MANILA - The Philippines may cancel a mining permit for a $2.4-billion nickel project by Norway's Intex Resources ASA if a probe shows local communities were not consulted about it, a top official said on Tuesday.

Manila last week suspended Intex's permit for 90 days to look into allegations by demonstrators that the project sits on a watershed area.

If it's proven there was no consultation, the permit will be cancelled automatically, Environment and Natural Resources Secretary Lito Atienza told reporters. Ninety days is enough to investigate.

Authorities in Mindoro, a largely non-industrialised island in the central Philippines where the nickel mine is located, have said there was no consultation between the government, Intex and the local communities on the project.

About 25 people, including members of a tribal community, priests, local officials and some residents began a hunger strike on Nov 17 to force the government to revoke the mining permit.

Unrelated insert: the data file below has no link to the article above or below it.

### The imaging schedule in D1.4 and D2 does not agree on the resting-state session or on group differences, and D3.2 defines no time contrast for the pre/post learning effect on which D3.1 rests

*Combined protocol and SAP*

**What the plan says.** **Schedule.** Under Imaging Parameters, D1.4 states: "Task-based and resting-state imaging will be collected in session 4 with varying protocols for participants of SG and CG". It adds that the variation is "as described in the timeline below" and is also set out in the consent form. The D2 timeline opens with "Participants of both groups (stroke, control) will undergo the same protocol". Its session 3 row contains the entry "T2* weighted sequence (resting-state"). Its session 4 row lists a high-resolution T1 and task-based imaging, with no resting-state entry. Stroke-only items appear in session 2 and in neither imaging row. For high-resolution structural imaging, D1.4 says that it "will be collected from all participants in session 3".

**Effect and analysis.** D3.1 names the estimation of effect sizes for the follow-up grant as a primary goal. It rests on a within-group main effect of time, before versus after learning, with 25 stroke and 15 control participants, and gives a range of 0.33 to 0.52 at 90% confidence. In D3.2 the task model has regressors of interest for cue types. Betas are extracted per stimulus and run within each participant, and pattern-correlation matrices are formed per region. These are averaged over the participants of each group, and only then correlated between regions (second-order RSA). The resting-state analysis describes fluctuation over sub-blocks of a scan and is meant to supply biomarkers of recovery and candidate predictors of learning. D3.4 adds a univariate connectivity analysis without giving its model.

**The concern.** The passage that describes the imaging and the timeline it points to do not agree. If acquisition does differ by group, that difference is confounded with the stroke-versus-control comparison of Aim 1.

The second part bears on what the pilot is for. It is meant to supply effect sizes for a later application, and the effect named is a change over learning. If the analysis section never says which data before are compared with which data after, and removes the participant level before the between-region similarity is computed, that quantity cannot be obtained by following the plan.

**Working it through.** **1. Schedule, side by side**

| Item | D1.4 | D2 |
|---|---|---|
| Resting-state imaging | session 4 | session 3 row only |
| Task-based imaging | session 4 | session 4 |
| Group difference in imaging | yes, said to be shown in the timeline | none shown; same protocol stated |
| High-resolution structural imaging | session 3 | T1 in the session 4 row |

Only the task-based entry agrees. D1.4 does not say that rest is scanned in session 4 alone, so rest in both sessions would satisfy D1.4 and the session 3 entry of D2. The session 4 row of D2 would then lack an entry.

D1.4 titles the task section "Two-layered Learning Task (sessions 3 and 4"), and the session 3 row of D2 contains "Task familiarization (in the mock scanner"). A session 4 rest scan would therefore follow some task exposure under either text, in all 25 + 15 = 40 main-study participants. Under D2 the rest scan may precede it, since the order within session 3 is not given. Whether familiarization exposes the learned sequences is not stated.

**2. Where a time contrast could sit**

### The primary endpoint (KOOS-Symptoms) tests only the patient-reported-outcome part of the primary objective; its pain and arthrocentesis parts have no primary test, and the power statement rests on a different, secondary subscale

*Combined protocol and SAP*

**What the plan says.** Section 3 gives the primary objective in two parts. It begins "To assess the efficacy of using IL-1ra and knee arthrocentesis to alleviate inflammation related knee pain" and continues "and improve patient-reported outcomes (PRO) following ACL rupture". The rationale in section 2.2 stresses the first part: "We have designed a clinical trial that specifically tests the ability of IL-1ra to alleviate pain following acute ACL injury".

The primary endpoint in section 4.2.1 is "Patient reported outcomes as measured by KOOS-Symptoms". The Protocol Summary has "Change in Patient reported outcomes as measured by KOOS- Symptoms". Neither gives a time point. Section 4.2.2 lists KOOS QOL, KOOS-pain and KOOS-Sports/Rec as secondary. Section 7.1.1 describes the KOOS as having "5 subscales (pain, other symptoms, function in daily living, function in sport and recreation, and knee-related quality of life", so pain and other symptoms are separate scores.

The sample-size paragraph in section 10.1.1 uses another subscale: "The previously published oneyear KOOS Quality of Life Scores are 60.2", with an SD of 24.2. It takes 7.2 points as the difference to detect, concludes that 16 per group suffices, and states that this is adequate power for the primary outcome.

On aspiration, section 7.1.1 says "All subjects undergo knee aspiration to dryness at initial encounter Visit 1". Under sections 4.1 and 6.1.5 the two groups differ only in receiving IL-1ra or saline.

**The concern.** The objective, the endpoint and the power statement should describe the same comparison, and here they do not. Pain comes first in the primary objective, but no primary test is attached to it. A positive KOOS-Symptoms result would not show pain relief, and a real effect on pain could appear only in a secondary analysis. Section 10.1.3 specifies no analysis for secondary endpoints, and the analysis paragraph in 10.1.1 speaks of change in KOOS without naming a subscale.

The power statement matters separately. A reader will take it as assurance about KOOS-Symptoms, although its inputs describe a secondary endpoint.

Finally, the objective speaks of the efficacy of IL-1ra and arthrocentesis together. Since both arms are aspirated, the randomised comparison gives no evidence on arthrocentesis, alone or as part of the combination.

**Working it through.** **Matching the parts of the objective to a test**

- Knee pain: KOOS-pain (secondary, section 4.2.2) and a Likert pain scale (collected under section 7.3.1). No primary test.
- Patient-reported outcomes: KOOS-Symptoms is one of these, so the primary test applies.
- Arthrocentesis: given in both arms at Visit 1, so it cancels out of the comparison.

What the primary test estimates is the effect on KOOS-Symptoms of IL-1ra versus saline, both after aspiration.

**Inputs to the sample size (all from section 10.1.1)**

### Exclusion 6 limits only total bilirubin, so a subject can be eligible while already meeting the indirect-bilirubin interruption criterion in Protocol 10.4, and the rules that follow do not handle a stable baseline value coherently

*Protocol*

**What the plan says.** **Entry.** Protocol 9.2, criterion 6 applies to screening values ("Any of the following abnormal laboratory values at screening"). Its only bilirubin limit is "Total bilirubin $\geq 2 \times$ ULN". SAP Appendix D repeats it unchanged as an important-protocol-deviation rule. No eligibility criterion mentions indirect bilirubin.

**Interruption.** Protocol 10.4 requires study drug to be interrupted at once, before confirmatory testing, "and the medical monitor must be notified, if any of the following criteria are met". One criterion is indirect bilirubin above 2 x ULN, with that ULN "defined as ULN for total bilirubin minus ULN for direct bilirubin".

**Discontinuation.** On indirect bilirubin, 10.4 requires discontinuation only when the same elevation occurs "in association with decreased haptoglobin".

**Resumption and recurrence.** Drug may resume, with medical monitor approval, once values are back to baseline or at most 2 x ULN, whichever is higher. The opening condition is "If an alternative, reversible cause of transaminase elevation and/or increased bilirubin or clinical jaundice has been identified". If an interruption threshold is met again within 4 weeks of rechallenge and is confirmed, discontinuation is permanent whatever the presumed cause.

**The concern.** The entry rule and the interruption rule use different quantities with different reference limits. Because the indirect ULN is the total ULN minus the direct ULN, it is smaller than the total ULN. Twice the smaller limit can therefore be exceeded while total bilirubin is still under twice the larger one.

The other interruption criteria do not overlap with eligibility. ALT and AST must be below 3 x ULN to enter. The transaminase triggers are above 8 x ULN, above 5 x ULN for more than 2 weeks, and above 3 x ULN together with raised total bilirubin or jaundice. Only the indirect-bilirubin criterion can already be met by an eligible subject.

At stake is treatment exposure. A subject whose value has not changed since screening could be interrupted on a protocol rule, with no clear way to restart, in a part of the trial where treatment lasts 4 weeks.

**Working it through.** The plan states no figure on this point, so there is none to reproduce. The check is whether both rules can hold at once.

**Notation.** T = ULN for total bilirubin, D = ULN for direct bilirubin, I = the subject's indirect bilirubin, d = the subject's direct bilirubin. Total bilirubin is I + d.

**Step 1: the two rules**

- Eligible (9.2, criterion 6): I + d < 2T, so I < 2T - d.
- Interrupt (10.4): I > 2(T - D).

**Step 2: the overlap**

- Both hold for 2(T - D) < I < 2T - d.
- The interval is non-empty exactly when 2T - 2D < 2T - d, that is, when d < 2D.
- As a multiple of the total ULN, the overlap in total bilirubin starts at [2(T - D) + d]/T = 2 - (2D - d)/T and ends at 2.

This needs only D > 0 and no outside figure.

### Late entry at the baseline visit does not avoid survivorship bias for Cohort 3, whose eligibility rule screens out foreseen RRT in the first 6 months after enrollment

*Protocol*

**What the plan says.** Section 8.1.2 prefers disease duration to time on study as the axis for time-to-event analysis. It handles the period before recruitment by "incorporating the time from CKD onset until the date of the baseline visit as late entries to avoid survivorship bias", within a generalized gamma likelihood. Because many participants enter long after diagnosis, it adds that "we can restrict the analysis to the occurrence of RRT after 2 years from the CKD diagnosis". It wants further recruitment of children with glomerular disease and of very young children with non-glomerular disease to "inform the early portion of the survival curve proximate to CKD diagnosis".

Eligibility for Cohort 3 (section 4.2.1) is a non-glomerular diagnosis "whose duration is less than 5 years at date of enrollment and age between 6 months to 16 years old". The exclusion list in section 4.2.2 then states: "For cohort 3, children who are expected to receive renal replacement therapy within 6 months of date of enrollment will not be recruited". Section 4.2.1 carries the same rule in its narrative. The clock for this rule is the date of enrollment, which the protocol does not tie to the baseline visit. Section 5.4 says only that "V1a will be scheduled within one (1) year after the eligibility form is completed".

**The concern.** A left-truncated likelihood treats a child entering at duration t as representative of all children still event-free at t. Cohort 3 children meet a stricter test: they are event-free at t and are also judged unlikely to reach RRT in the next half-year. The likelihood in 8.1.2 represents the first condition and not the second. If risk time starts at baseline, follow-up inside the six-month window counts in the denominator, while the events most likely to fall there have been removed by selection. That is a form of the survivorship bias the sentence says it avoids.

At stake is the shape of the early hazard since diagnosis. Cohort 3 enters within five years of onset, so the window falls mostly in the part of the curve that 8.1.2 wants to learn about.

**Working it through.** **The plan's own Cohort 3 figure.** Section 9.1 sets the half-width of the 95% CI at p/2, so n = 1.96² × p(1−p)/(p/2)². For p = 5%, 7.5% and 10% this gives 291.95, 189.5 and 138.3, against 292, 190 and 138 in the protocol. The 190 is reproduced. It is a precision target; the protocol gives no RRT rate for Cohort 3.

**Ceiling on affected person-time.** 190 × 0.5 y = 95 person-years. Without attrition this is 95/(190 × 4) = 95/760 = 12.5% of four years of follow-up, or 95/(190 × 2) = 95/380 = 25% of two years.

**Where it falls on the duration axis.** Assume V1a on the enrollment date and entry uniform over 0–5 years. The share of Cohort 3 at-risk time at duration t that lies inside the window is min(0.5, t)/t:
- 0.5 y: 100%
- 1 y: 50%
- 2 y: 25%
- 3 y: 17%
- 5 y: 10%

The mine has estimated reserves of more than 2 million tonnes of nickel, an ingredient of stainless steel. Intex secured its mining permit on Oct. 14.

Intex has said it has continuously conducted consultations with local leaders in Mindoro besides providing education and healthcare programmes.

The suspension will not affect an ongoing feasibility study the company expects to complete this year, it said earlier.

Atienza said ministry officials responsible for giving Intex the permit also faced action if the investigation exposed an anomaly.

If I find out that officials of the DENR (Department of Environment and Natural Resources) were lying, I will sue them, I want them jailed if it's proven that they allowed this project in a watershed area, he said.

The Southeast Asian country is targeting its mining sector, one of the world's largest and most lucrative in the early 1970s, to attract up to $14.5 billion in investments by 2013.

But only around $2.4 billion has flowed in since 2004 due to communist insurgencies, disputes with communities and local partners and opposition from the Catholic Church. (Reporting by Manolo Serapio Jr.)